“Look carefully then how you walk, not as unwise but as wise, making the best use of the time, because the days are evil” (Eph. 5:15-16). Paul’s words alert us to the precious resource of time, our responsibility in our use of time, and the reason we should use time wisely.
The Resource of Time
A vital resource God has given us is time; or, as the NIV reads, “opportunity.” Kairos is one of two Greek words for “time” or “opportunity.”
It doesn’t refer to calendar time or clock time (chronos) but to an opportune or unique moment or season in time. Paul uses the same word in Galatians 6:10, where he says, “So then, as we have opportunity, let us do good to everyone, and especially to those who are of the household of faith.”
Opportunity is a fleeting thing. Isaac Watts captured well the fleeting nature of time in one of his lesser known hymns:
Time, what an empty vapor ’tis!
And days, how swift they are!
Swift as an Indian arrow flies,
Or like a shooting star.
The present moments just appear,
Then slide away in haste,
That we can never say, “They’re here,”
But only say, “They’re past.”
Our life is ever on the wing,
And death is ever nigh;
The moment when our lives begin
We all begin to die.1
Time’s fleeting nature should strike us all the more forcefully when we consider how most of us in America spend our time. According to U. S. News and World Report, the average American will spend:
* six months sitting at traffic lights
* eight months opening junk mail
* two years unsuccessfully returning phone calls
* three years in meetings
* five years waiting in lines
In addition, the average person will:
* commute 45 minutes every day
* receive 600 advertising messages every day (television, print media, radio, billboards)
* travel 7,700 miles every year
* watch 1,700 hours (over 70 days!) of television every year
* open 600 pieces of mail every year2
Time is a precious commodity that can be easily squandered on trivialities. That’s why the psalmist prayed, “So teach us to number our days that we may get a heart of wisdom” (Psa. 90:12).
Our Responsibility with Time
We have all been given the resource of time or opportunity, and a responsibility comes with this gift. “Make the best use of” comes from the Greek word exagorazo, which was common in the marketplaces of ancient cities; it means “to buy up, to purchase, to redeem.” It’s the word Paul used in Galatians 3:13 when he said, “Christ redeemed us from the curse of the law.”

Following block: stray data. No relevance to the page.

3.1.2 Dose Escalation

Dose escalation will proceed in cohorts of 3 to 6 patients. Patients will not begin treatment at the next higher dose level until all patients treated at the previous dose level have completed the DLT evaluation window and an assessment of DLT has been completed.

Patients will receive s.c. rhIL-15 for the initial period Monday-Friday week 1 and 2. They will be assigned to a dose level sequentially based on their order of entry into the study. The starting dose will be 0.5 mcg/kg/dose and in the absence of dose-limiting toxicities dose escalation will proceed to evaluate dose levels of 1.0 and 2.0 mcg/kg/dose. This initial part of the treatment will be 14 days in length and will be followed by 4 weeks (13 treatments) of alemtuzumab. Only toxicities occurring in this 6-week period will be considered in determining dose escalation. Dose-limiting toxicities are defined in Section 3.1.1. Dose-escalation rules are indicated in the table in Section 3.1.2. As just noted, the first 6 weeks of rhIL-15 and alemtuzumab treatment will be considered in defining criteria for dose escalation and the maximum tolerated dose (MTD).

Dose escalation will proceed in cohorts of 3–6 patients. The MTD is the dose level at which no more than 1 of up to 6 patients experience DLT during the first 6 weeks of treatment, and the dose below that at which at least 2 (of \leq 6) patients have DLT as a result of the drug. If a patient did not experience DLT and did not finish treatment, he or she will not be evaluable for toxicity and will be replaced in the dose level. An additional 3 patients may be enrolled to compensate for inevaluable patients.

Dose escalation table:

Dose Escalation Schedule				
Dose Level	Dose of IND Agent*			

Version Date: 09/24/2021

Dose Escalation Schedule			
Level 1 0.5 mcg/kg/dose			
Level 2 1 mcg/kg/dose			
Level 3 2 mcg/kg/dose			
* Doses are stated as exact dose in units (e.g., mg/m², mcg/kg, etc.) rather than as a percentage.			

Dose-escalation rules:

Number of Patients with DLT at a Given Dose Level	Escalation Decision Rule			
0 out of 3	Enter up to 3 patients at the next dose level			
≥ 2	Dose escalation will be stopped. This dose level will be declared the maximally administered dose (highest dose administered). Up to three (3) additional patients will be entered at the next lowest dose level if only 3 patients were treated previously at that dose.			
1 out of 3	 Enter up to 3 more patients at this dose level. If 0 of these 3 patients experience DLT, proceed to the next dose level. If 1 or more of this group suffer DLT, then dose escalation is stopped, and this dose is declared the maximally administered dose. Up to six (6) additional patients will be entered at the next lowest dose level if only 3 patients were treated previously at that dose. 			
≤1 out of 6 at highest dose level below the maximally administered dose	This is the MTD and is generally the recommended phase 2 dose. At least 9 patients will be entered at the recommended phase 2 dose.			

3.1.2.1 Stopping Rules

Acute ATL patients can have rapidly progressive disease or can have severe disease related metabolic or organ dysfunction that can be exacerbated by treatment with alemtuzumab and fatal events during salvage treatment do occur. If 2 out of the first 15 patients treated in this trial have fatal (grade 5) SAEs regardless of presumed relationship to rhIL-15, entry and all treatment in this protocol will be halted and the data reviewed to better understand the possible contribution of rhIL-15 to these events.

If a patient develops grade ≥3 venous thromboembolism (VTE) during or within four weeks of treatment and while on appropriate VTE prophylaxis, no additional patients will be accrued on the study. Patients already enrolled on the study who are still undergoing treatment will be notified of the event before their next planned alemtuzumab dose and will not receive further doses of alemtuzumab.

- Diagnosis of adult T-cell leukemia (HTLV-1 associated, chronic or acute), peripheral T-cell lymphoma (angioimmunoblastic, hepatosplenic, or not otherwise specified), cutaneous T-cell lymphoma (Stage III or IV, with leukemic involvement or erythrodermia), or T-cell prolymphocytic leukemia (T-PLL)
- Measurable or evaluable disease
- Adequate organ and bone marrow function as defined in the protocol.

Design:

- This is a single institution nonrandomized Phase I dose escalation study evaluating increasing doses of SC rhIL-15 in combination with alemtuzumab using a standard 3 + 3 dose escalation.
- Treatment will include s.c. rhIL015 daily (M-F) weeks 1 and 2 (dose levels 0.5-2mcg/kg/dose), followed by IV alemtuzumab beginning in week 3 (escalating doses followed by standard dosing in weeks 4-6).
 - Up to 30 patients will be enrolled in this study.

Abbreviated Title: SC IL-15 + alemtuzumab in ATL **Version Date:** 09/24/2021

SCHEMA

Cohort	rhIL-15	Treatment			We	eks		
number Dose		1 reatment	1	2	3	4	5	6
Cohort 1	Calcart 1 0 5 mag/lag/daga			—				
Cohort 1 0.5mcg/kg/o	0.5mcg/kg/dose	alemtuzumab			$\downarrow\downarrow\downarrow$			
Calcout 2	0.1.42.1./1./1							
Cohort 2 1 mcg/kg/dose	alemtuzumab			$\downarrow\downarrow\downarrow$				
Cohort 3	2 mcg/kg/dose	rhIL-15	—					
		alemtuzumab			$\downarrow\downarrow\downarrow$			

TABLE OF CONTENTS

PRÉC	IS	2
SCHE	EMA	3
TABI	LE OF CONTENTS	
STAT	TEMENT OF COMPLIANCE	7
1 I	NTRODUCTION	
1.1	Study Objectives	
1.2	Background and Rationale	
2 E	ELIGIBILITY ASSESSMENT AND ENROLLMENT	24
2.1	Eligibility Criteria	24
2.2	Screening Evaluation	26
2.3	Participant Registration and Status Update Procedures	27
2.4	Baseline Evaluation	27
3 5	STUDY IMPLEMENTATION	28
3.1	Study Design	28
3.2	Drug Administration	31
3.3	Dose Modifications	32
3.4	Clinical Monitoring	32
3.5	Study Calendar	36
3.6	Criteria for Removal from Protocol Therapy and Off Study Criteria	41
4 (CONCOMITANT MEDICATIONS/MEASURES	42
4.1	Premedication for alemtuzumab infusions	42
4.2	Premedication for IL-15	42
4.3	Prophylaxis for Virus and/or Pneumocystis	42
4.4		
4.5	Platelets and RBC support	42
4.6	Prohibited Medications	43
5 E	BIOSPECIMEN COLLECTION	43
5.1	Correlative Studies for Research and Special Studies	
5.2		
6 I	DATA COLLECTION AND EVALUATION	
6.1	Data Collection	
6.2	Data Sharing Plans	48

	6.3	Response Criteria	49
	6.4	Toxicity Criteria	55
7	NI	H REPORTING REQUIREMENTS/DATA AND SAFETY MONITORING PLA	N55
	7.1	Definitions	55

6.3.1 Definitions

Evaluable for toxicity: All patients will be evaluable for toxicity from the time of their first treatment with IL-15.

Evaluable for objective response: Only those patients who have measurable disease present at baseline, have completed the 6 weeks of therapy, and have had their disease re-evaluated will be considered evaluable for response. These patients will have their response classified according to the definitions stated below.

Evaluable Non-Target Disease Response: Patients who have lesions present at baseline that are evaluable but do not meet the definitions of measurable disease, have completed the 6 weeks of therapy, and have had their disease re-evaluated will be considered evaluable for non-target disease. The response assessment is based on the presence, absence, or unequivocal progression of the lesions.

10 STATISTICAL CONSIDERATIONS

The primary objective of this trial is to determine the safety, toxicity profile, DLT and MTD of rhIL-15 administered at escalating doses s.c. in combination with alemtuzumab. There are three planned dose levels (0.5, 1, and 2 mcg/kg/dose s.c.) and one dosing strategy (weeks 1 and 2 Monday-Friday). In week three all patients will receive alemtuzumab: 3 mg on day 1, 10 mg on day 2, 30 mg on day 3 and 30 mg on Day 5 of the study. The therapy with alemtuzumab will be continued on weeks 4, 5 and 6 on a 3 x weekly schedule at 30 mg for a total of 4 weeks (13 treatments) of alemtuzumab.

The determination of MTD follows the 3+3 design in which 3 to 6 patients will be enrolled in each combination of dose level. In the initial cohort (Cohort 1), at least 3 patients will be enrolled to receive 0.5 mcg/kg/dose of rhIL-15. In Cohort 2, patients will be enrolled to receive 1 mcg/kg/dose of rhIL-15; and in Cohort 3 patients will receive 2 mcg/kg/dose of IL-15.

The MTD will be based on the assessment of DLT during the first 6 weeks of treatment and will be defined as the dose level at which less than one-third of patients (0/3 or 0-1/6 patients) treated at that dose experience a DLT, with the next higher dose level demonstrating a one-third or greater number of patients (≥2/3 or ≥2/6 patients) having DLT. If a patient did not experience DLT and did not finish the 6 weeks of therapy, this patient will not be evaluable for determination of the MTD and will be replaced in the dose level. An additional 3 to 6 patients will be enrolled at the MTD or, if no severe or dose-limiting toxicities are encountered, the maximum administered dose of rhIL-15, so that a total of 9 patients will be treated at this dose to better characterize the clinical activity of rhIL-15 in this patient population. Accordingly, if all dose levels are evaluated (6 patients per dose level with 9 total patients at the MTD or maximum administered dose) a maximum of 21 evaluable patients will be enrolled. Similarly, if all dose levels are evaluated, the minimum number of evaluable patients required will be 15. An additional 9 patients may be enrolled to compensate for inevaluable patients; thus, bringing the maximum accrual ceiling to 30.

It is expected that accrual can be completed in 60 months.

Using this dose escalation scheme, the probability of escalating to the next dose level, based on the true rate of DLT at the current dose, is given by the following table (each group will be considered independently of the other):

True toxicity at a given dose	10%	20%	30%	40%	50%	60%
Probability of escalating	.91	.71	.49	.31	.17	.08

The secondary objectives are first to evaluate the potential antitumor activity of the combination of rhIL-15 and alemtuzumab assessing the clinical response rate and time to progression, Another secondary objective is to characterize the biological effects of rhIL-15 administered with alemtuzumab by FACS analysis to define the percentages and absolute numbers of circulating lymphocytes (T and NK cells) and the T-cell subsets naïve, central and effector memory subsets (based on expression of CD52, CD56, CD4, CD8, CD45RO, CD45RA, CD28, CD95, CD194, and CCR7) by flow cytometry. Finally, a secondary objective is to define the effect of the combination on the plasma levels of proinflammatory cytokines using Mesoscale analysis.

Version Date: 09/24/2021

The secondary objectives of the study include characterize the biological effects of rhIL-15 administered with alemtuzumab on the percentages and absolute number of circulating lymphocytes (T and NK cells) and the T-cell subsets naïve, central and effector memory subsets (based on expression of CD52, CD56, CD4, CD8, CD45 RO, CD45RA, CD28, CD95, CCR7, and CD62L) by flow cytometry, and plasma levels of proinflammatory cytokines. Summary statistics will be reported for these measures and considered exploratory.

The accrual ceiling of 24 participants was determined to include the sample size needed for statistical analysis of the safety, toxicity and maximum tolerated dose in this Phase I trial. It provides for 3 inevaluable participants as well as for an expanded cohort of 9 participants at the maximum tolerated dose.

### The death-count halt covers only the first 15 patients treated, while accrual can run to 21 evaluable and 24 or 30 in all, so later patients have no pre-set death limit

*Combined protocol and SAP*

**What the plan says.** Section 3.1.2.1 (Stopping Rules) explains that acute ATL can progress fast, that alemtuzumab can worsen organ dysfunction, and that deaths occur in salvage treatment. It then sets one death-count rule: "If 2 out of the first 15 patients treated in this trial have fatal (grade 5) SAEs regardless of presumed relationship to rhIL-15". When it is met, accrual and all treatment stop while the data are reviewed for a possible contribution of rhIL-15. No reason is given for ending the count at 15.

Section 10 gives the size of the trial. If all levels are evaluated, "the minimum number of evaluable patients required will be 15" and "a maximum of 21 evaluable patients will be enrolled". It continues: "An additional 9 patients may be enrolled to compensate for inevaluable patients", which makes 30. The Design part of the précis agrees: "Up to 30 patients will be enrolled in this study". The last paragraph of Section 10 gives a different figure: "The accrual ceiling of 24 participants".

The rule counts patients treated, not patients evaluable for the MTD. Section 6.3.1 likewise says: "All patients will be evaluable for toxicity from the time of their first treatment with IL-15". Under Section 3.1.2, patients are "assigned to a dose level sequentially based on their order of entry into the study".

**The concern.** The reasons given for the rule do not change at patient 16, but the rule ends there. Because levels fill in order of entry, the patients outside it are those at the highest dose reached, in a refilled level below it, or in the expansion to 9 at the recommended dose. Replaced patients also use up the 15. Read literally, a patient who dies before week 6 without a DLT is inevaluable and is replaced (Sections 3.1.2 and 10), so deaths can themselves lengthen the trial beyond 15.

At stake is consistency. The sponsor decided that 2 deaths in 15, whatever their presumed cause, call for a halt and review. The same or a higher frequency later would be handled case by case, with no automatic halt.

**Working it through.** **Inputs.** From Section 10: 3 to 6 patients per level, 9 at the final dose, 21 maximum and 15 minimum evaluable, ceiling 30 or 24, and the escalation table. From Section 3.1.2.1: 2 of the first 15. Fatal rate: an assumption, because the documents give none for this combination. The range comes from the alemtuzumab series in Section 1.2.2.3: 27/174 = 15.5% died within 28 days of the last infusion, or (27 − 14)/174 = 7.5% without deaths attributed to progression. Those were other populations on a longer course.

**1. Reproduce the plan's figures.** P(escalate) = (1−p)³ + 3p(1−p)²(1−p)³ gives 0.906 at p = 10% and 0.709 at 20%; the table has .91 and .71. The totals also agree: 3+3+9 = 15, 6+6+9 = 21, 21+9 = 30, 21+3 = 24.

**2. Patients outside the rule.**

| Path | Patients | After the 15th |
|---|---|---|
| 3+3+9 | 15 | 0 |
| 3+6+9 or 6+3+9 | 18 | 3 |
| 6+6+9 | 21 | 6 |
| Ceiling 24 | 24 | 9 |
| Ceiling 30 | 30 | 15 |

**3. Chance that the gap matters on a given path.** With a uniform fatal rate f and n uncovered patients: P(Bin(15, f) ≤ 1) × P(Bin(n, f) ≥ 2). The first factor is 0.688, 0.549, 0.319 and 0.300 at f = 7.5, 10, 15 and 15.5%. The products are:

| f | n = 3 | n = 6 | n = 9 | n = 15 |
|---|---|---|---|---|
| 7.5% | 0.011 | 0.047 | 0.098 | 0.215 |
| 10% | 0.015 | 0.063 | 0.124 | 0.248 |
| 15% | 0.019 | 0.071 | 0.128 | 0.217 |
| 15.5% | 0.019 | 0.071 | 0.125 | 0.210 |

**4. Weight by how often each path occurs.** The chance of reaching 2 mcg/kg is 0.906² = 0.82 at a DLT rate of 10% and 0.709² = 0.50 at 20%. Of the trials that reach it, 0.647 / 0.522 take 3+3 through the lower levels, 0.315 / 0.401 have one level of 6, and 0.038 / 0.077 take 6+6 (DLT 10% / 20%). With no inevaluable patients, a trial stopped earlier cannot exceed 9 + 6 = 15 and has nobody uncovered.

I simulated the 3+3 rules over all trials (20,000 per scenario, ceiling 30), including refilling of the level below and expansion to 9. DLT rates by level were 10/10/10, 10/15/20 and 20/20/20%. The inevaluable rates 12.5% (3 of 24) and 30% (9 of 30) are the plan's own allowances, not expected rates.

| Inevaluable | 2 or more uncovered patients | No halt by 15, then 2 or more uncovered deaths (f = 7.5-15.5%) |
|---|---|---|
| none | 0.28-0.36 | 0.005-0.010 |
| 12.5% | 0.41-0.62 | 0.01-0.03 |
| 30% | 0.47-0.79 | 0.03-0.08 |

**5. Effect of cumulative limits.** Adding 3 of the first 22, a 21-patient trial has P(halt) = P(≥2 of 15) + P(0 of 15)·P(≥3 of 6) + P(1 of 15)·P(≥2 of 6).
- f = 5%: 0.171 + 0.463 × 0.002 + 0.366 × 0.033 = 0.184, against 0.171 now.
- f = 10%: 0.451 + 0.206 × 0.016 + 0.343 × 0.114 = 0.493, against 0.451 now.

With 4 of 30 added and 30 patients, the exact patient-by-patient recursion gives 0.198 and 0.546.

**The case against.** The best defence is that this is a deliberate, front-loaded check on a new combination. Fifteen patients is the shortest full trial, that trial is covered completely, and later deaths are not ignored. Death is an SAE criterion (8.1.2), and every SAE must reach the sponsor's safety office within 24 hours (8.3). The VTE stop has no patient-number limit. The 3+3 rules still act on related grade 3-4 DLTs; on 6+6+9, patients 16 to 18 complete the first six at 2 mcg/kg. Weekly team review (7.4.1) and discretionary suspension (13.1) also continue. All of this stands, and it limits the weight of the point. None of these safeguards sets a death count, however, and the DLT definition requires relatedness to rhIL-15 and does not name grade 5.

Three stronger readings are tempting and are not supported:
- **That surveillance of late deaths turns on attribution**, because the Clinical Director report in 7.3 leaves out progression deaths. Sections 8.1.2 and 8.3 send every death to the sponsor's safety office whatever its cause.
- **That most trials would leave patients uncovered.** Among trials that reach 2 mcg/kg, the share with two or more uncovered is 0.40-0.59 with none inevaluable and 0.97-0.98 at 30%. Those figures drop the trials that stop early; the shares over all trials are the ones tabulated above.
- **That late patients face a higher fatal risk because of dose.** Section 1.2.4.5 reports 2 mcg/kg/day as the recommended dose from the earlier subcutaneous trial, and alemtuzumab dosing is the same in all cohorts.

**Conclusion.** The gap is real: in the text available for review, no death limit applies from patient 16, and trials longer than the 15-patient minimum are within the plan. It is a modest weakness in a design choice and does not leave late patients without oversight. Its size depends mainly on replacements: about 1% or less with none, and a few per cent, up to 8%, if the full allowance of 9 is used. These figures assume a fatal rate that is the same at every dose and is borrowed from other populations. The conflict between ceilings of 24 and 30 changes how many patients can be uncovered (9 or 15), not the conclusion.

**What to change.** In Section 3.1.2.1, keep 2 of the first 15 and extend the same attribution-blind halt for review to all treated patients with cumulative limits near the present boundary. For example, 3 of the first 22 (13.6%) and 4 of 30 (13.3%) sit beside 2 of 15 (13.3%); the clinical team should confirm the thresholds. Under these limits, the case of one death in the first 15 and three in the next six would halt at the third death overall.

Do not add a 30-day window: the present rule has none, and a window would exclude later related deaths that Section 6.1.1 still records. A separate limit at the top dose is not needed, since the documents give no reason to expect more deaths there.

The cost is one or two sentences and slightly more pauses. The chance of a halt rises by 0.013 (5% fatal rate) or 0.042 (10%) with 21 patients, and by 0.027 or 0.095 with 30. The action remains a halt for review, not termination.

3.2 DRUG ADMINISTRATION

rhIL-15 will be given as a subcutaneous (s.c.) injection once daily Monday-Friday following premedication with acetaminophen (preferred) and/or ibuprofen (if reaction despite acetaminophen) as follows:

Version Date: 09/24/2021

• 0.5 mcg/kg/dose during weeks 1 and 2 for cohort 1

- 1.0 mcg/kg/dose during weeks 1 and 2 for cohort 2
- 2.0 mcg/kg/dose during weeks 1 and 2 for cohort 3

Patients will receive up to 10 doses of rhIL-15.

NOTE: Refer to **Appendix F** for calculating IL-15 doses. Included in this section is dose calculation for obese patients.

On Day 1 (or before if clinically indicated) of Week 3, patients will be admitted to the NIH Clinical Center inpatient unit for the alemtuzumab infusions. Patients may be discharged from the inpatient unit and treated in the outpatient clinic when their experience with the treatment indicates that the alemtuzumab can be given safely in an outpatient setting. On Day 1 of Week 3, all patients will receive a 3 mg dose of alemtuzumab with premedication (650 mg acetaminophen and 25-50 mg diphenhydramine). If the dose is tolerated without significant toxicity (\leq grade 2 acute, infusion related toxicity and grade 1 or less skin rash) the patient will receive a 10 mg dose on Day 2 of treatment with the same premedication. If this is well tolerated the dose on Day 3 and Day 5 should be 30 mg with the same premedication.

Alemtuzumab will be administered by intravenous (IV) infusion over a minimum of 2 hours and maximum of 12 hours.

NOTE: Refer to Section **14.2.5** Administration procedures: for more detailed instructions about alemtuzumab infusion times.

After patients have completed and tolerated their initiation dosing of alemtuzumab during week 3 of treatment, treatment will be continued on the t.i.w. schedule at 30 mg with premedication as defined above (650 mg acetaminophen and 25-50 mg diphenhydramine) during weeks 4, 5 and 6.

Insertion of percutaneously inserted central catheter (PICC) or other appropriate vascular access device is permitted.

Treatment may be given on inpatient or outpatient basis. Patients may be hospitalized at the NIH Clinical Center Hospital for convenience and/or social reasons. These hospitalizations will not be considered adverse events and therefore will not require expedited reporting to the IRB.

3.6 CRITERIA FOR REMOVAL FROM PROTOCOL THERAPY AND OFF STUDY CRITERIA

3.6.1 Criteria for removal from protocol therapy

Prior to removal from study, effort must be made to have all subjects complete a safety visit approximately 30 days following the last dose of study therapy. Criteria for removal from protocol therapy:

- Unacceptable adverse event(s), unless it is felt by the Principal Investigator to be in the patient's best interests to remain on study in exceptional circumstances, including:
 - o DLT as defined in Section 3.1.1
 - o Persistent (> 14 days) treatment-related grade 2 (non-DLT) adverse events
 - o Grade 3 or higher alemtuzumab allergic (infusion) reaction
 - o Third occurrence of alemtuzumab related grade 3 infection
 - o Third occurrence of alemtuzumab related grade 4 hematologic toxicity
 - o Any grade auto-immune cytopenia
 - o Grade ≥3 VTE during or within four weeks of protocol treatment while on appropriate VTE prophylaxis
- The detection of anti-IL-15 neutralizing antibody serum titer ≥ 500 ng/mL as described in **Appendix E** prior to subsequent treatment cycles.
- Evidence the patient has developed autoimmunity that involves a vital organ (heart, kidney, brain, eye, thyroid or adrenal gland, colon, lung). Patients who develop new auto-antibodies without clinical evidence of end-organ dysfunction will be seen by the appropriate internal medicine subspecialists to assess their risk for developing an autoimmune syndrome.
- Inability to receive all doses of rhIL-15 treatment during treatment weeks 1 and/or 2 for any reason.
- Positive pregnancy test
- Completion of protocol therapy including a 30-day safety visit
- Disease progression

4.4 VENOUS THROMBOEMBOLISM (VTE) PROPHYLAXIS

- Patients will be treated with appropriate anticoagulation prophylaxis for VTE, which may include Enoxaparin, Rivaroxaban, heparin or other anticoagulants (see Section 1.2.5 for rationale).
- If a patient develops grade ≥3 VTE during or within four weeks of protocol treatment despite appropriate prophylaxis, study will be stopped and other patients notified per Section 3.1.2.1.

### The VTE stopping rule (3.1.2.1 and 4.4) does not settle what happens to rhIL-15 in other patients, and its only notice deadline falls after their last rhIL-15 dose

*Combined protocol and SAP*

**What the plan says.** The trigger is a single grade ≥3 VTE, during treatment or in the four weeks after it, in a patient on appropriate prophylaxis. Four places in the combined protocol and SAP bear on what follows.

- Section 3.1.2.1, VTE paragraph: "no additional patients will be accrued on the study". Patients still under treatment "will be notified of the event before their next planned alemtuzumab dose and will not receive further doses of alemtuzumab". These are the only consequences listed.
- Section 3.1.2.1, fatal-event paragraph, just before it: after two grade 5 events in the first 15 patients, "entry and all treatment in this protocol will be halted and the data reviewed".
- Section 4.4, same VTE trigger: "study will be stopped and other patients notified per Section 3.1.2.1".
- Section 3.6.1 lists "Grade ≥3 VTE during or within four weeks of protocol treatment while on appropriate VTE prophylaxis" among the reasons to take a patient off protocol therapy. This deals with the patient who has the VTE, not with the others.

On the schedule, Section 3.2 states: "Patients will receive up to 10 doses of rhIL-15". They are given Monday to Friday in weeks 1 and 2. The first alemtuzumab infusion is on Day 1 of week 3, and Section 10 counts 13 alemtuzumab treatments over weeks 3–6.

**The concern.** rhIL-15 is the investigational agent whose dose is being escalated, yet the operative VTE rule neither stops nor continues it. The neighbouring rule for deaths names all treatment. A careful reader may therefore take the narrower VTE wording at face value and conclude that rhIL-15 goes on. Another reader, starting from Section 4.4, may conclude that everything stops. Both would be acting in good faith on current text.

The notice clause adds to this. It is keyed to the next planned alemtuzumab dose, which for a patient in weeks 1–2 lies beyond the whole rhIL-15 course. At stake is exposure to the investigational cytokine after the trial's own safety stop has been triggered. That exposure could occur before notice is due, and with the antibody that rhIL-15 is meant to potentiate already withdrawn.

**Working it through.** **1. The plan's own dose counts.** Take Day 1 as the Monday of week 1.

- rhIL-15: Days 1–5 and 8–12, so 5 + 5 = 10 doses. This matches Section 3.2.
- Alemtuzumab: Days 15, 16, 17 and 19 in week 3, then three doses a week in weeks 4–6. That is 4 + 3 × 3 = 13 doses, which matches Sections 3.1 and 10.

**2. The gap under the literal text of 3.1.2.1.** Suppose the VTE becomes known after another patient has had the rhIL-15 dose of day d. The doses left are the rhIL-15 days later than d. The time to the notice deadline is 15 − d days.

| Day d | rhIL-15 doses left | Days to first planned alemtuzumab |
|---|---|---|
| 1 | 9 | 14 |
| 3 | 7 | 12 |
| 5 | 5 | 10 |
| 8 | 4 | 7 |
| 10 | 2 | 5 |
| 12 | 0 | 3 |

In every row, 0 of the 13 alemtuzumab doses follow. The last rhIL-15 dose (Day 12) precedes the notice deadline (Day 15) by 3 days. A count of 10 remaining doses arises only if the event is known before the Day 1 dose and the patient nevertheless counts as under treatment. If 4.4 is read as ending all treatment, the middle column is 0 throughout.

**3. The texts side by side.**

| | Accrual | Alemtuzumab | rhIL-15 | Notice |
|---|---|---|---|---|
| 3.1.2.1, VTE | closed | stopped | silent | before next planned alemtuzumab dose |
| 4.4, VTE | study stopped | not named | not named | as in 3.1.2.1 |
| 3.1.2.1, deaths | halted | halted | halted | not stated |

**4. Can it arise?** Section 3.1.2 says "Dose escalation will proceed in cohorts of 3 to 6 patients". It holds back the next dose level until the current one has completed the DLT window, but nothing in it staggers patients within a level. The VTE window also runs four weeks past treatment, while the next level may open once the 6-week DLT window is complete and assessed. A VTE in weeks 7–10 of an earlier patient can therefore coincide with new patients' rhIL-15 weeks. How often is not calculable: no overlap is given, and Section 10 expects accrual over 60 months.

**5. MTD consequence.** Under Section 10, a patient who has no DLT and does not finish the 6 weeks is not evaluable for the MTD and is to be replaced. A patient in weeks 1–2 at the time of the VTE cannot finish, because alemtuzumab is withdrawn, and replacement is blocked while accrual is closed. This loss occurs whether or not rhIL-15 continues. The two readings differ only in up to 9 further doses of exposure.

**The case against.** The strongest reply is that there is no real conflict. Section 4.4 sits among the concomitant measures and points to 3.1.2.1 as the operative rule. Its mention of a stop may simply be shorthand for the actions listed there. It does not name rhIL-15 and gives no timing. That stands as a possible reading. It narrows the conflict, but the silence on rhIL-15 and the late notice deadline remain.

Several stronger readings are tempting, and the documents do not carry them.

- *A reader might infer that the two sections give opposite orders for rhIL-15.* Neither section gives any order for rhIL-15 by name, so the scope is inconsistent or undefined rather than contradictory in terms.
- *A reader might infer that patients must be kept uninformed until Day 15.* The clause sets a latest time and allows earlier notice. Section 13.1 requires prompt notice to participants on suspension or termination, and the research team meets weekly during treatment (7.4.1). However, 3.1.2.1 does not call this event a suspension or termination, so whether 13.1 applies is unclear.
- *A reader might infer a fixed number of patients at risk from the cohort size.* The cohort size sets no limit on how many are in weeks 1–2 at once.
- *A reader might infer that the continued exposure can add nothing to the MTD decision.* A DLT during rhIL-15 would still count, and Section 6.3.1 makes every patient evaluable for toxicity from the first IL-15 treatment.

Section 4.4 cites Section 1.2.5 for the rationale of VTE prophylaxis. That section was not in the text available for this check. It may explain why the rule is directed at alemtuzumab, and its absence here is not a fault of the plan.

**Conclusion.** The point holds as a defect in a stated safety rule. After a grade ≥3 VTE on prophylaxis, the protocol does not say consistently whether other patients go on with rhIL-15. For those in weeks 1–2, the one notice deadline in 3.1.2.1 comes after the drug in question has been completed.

The idea here is simply, “Make the best use of your time.” Carpe Diem! (“Seize the day!”)
The Reason to Use Time Wisely
The next phrase in the verse explains why we must redeem the time: “because the days are evil.” Paul is referring to the fallenness of the present evil age from which God has delivered us through Jesus. As Galatians 1:4 says, Jesus “gave himself for our sins to deliver us from the present evil age.”
Because God has delivered us from the grip of the present evil age through Christ, the light of the age to come has dawned upon us. We are now called to live with a different perspective in the present. In a similar passage, Paul says:
The appointed time has grown very short. From now on, let those who have wives live as though they had none, and those who mourn as though they were not mourning, and those who rejoice as though they were not rejoicing, and those who buy as though they had no goods, and those who deal with the world as though they had no dealings with it. For the present form of this world is passing away (1 Cor. 7:29–31).
How to Best Use Time
Following are seven practical suggestions for making the best use of our time:
1. Write a mission statement.
Few experiences have helped shape my life more than the process of writing a personal mission statement when I was 20 years old. I was challenged to do so when reading Steven Covey’s book The Seven Habits of Highly Effective People.3 Although it took several days to write, it has helped chart my course since.
As a young man, Jonathan Edwards wrote in his journals Seventy Resolutions which functioned in much the same way. One resolution reads, “Resolved: Never to lose one moment of time, but to always improve it in the most profitable way I can.”
As you write your personal mission statement, be sure that your mission is in harmony with God’s overall redemptive purposes in the world.
2. Define your roles and goals.4